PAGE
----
The festival is produced by the Educational Theatre Association. It features a full week of activities for high school drama students. Some of the activities include performance and technical competitions (National Individual Events), college auditions, a wide variety of workshops for directors, choreographers, actors, techs, and playwrights, and fully-staged student plays and musicals. Among this years shows were, “Catch Me If You Can”, “Of Mice and Men”, “Mary Poppins”, and “Violet”.

Students rehearsing onstage (Photo by Matt Conover)
Students rehearsing onstage (Photo by Matt Conover)

Also included is an opening night event staffed onstage and backstage by specially selected students. Opening the festival this year was “An Evening with Shaiman and Wittman”, featuring the writer/composer duo of Marc Shaiman and Scott Whittman, a cast of eight students, and two Broadway singer/actors.

Rehearsing "An Evening with Shaiman and Whittman" (Photo by Matt Conover)
Rehearsing “An Evening with Shaiman and Whittman” (Photo by Matt Conover)

The student technicians are mentored by seasoned pros and are afforded a unique learning opportunity; given that the show is blocked and choreographed in a day and teched in about an hour, with no cue -to-cue or other rehearsal.

Lighting focus with me and student Sam Molitoriss (Photo by Matt Conover)
Lighting focus with me and student Sam Molitoriss (Photo by Matt Conover)

It’s a great way for the students to learn how to pull a show out of thin air. I worked with three bright, motivated students and enjoyed my time with them immensely.

Me, with my three lighting students (Sam, Jalyn, and Madison)
Me, with my three lighting students (Sam, Jalyn, and Madison)

The students were also treated to a special cabaret featuring Broadway performers Carla Stickler and Justin Brill.

Carla Stickler, Broadway's current Elphaba from Wicked
Carla Stickler, Broadway’s current Elphaba from Wicked

This week drove home for me, yet again, the importance of introducing and nurturing a love of the arts in our nation’s schools. Only a small percentage of arts/drama/music students choose to pursue a career in the arts. Those who do pursue a career in the arts face a mountain of challenges; made all the more daunting by a culture that devalues artistic contribution and rewards “celebrity” instead.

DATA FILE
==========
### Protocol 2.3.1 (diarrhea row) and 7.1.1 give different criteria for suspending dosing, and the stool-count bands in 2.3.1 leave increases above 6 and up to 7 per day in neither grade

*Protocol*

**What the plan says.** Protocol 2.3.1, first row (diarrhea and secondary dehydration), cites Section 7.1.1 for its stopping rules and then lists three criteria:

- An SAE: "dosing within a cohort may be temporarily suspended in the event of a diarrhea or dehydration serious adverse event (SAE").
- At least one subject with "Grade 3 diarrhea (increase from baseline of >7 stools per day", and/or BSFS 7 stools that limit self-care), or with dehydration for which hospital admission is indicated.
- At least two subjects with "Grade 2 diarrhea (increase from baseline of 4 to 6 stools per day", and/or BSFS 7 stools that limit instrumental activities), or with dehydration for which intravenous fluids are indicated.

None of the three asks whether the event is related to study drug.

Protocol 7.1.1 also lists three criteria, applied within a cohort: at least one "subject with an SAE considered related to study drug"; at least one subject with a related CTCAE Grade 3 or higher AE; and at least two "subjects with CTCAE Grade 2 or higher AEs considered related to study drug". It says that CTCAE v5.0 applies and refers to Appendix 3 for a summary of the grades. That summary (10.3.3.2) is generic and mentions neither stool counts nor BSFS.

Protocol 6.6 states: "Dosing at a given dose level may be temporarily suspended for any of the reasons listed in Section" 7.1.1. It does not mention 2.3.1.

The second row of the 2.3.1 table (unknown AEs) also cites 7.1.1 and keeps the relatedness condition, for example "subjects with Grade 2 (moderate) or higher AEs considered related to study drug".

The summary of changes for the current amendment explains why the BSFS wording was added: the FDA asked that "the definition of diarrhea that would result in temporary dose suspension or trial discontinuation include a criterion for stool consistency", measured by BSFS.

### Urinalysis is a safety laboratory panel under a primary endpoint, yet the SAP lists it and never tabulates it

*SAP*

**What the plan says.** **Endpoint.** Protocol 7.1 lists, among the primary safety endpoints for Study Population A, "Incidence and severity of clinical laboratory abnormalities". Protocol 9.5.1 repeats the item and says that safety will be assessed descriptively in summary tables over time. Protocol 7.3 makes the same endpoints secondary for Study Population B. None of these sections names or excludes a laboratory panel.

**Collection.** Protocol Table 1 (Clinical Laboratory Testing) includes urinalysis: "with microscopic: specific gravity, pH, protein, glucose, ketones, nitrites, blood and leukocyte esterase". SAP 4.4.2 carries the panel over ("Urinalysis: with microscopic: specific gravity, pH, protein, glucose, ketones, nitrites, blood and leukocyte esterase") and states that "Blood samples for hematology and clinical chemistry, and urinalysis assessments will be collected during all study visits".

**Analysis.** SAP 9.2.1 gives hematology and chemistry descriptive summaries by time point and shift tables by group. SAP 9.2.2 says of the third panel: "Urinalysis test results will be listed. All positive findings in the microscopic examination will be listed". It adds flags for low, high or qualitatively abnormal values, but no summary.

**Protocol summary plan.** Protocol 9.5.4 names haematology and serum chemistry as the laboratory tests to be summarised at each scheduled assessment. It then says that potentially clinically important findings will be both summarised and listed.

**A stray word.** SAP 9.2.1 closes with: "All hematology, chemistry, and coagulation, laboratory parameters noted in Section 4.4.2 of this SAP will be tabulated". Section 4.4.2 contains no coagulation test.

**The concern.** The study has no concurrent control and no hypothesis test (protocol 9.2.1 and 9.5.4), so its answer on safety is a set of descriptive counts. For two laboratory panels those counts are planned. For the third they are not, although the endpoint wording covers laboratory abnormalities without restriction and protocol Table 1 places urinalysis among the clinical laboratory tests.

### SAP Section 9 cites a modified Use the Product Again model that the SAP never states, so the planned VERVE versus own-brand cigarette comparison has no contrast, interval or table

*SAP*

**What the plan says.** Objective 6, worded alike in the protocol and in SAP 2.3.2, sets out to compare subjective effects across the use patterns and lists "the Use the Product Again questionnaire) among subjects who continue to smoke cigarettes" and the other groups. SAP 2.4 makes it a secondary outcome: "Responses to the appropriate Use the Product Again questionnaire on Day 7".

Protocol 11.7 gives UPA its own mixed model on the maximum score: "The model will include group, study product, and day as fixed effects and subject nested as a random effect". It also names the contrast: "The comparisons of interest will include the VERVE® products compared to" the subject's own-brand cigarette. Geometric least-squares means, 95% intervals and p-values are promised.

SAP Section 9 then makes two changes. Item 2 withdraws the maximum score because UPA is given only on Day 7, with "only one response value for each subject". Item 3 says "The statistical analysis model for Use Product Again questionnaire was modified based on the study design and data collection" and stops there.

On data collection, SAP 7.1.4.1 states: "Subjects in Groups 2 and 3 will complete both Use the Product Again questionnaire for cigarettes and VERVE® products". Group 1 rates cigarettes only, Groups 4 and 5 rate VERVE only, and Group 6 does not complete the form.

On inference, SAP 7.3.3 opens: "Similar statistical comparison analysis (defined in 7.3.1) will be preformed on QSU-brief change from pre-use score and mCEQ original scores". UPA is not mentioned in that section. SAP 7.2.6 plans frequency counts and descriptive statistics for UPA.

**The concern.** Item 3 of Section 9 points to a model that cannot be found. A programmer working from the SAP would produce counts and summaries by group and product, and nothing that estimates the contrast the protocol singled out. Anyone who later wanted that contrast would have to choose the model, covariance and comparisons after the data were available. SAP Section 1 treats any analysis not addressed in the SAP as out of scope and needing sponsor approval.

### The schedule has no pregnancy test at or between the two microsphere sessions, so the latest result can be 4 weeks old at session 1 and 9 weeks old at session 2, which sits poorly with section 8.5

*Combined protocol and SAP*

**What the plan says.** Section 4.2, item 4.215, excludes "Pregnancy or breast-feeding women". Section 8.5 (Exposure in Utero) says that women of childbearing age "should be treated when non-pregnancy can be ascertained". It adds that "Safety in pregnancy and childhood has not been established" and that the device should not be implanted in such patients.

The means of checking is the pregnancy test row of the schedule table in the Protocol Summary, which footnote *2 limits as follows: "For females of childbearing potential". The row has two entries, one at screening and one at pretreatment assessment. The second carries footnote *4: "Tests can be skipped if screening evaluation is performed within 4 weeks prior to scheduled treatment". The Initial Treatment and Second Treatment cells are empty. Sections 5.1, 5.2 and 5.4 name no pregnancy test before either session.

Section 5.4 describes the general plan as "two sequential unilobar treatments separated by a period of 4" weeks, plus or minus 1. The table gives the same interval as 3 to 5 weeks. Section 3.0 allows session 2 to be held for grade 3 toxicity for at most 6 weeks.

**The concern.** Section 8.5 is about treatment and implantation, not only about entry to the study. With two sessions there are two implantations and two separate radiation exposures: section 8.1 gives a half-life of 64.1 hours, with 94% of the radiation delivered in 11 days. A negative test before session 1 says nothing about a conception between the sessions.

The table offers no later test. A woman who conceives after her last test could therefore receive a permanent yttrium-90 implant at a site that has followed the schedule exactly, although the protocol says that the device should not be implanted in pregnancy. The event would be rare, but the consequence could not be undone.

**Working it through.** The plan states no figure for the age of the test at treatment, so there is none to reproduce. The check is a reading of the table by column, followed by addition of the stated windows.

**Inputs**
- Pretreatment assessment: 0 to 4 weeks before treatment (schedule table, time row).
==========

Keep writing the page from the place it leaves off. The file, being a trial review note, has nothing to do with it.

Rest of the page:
Those who do not pursue a career still carry a love of the arts into adulthood, introducing their friends, family and children to art, drama, music, and dance; four forms of expression that make us more well-rounded humans; that teach us more about ourselves.

It’s difficult to not be cynical about the state of the arts in our nation. With threatened cuts to the N.E.A, arts programs being cut out or scaled back in public schools, and theaters, operas, and symphonies folding all over the U.S., the outlook appears bleak. This, despite the numerous studies conducted within the last five years concluding that the arts support and cultivate creativity in the nations youth and that creativity is the number ONE quality sought by the world’s business in their leaders.

The conclusion ought to be obvious to our political leaders, but it’s clearly not.

In order to not cave into that bleak cynicism, I volunteer my time to work with these students through the California State Thespians. The time I spend with theatre students rejuvenates my own passion for my chosen career. I see their youthful drive, their unbridled love for their craft, their excitement, energy, and clear sense of purpose and it re-inspires me all over again. I hope they find their experience to be as enjoyable and rewarding as I do.

future cre8tors – Things You Don’t Learn In School

Just a quick share today of this article, “12 Things They Don’t Teach You In School About Being A Designer” by Jeff Archibald on Fast Company. I found that all of these resonated with me in some way. The article did make me wonder why these things are glossed over in an educational setting. Do instructors not want to broach them? Are they unnecessary for learning?

I understand that higher learning is intended to be conceptual and to teach one how to learn and to grown knowledge. At some point, though, graduates have to get jobs (no matter which design field). Tips like these, as simple as some of them may seem, do not likely occur to a graduating student. I wish every school in every degree offered a single-semester course called something like, “Your Career, In Reality”. It would be geared towards giving students actionable advice about their chosen careers. It would feature people from their respective fields imparting knowledge about their careers; pitfalls and obstacles on they way, things they didn’t expect, what they like and don’t like, etc. I believe something like this would be invaluable to students. I know I certainly would have appreciated it!

future cre8tors – California’s Creative Economy

Today launches a new section of cre8tivity lab – future cre8tors. This section will focus on creative education and careers.

First up is a quick post to relate this story – the release of the annual study conducted by Otis College of Art & Design in Los Angeles. The Otis Report On The Creative Economy has focused its efforts on southern California for a number of years. This year, however, the entire state was included in the report and the findings are interesting (if not exactly surprising).

Though the industries that comprise the creative economy are not legally defined, the report includes data from various industries, from automotive design to fashion, to gaming and entertainment. It finds that these combined industries contributed $155,000,000,000.00 to California’s economy and accounts for nearly 8% of the states revenue.

These figures speak to the demand in this sector and hint at potential growth. That’s certainly the hope by those generating this report; to statistically detail that creative jobs are important to the state. Policymakers, citing reports like this one, can then make the business case for arts and design when preserving or (heaven forbid) increasing funding for arts education. Perhaps it can even be used to lure creative businesses to the state with the promise of a skilled creative workforce.

You can read the full report here.